The boys understand that their land was once a lush tropical swampland. Formerly a strip mining operation, (for coal) the land is being reclaimed through intensive grazing by their animals.


Fossil prints found on the farm

We discovered multiple fossilized fern prints with just a few minutes of looking,


More fossilized fern prints

confirming the geological story of the land’s past.

As their nights grow colder, the farm’s season shifts as well. The high tunnel hoop house shelters banana trees and figs during warmer weather, but the mountain’s cold winter temperatures will be too much for the bananas.


Father and son digging up banana roots form the hoop house

Farmer Caleb (with help from son Malachi) dug up the banana roots to let them sleep in the cellar for the winter, ready to be returned to the hoop house in the spring.


Getting ready to hunt for sweet potatoes (before the bananas were dug up)

The garlic and sweet potatoes will be fine with the cold,


Even the littlest ones pitch in to help search for sweet potatoes

and will get an early start in the spring as soon as the ground warms up.


Mom and baby alpaca

The cold weather will help grow lots of warm fur on the alpacas at the farm,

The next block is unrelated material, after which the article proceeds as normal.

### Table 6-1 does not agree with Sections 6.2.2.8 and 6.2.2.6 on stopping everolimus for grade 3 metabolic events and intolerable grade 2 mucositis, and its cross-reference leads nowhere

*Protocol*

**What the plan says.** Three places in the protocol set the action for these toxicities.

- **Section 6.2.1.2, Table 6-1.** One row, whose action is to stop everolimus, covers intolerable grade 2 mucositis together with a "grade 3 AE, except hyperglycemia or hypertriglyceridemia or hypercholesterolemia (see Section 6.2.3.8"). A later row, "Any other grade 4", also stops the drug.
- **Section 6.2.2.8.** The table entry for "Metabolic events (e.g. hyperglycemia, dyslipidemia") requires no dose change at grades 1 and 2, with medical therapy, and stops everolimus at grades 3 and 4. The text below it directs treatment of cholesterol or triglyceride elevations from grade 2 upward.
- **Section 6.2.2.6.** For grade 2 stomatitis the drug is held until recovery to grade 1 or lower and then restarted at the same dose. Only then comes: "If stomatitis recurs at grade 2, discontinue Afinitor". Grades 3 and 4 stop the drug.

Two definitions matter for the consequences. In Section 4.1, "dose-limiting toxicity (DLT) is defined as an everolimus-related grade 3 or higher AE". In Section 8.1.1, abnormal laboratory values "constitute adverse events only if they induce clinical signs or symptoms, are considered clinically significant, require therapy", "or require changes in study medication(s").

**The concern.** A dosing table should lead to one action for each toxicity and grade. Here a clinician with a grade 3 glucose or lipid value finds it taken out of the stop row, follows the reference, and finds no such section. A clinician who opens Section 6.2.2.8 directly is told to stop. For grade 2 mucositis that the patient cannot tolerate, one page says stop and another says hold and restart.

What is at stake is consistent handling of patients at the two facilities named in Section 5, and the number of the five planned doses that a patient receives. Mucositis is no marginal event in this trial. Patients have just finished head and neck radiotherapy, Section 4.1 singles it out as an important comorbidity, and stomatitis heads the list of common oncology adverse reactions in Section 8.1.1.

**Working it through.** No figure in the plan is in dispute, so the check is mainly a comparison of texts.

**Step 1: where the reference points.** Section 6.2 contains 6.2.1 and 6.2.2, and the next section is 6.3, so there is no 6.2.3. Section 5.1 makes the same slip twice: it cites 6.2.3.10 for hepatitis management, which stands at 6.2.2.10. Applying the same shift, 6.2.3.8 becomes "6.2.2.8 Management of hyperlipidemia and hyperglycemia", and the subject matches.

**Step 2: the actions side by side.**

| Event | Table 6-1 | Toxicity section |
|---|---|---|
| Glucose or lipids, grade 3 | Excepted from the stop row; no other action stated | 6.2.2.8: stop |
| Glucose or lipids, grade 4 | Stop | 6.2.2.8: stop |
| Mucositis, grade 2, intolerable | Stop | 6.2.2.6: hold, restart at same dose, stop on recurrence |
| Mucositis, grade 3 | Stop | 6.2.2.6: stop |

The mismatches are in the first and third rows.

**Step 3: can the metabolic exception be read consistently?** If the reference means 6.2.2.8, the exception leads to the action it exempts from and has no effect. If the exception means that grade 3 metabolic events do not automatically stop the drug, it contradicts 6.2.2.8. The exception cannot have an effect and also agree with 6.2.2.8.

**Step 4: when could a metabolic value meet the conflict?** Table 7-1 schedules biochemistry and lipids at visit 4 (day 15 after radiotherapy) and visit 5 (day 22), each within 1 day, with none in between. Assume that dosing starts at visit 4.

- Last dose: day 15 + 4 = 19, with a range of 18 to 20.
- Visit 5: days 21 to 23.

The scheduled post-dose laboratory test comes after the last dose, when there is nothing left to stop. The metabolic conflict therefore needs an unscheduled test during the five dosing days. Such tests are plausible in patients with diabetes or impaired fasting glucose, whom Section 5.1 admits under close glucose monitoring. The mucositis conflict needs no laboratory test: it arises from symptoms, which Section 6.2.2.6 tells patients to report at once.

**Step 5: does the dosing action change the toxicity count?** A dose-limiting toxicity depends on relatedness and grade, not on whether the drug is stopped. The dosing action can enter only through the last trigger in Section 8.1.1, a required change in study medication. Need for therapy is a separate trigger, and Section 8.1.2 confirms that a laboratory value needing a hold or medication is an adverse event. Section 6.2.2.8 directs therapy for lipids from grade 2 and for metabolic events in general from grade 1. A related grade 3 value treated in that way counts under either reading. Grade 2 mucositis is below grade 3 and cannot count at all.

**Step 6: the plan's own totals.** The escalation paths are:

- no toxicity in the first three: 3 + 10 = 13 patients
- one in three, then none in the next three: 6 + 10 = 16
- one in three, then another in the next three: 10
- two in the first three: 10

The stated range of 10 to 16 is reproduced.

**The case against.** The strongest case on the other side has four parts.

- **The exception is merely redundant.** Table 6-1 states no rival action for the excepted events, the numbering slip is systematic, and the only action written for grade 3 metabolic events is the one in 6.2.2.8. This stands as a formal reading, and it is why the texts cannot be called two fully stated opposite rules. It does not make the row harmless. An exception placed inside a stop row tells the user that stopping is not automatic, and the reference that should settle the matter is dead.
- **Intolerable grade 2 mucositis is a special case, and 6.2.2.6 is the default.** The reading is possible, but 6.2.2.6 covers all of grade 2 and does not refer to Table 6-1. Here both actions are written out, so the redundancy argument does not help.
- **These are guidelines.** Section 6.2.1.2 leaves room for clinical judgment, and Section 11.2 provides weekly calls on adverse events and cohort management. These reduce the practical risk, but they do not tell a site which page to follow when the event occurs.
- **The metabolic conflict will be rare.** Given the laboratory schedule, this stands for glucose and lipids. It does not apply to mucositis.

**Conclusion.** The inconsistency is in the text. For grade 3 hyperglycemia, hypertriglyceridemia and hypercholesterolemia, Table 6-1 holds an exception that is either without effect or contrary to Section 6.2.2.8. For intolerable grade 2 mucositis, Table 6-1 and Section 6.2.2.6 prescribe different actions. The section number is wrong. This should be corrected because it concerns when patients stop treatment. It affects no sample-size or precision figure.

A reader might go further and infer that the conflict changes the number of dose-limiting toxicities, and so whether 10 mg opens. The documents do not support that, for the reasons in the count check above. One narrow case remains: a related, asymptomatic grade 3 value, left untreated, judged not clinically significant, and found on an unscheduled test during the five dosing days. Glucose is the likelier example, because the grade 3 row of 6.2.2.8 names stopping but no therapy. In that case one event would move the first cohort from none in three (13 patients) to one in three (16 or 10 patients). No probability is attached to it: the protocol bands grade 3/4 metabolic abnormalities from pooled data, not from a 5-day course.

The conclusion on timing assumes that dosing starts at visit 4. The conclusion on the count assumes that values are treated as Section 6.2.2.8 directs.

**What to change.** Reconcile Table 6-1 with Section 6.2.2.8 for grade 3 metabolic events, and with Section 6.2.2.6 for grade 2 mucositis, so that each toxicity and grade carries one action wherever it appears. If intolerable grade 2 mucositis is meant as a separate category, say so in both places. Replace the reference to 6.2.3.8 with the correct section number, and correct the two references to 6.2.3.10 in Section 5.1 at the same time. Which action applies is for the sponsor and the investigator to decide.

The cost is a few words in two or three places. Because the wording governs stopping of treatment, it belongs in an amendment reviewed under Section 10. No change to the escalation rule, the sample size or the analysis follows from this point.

Some color near the farmhouse

as well as the sheep, cows and goats.


Amy processing alpaca wool, to be spun into yarn to knit various items

Farmer Amy turns the sheared wool from the animals into thread that she knits into varied products. She also makes soaps incorporating goat milk. Sheep milk cheese is a delicacy they enjoy on the farm as well.


Farmer Caleb helps get some extra nourishment into a young calf while Momma cow stands nearby

The animals enjoy the lush grasses that are growing where only wasteland stood before.


Everyone works at the farm (most of the time…)

Even in times of drought, their farming methods have kept the animals eating healthy grasses much longer than other farms in the area.


Getting ready to say goodbye…

Our visit, as always, was too short, but I am already counting the days till we can return in the spring, when the animals will be having babies, and the farm’s cycle of life continues.


beech cliffs 2018Marjorie Turner Hollman is a writer who loves the outdoors, and is the author of Easy Walks in Massachusetts, 2nd editionMore Easy Walks in Massachusetts, 2nd editionEasy Walks and Paddles in the Ten Mile River Watershed, and Finding Easy Walks Wherever You Are. Her memoir, the backstory of Easy Walks, is My Liturgy of Easy Walks: Reclaiming hope in a world turned upside down.


Filed under Blog posts--Easy Walks

4 responses to “Extending the Foliage Season: Easy Walks Goes to Tennessee

  1. It sounds like a lovely visit and another reason why I should try to make a trip out to TN!

  2. Gorgeous landscape, and I love the photos of the farm and the grandkids. Are the dogs livestock guarders and/or herders?

    • marjorie561

      The dogs, for the most part, are livestock guarders. Fences keep the animals rounded up pretty well, with buckets of food to lure them on into the next enclosure.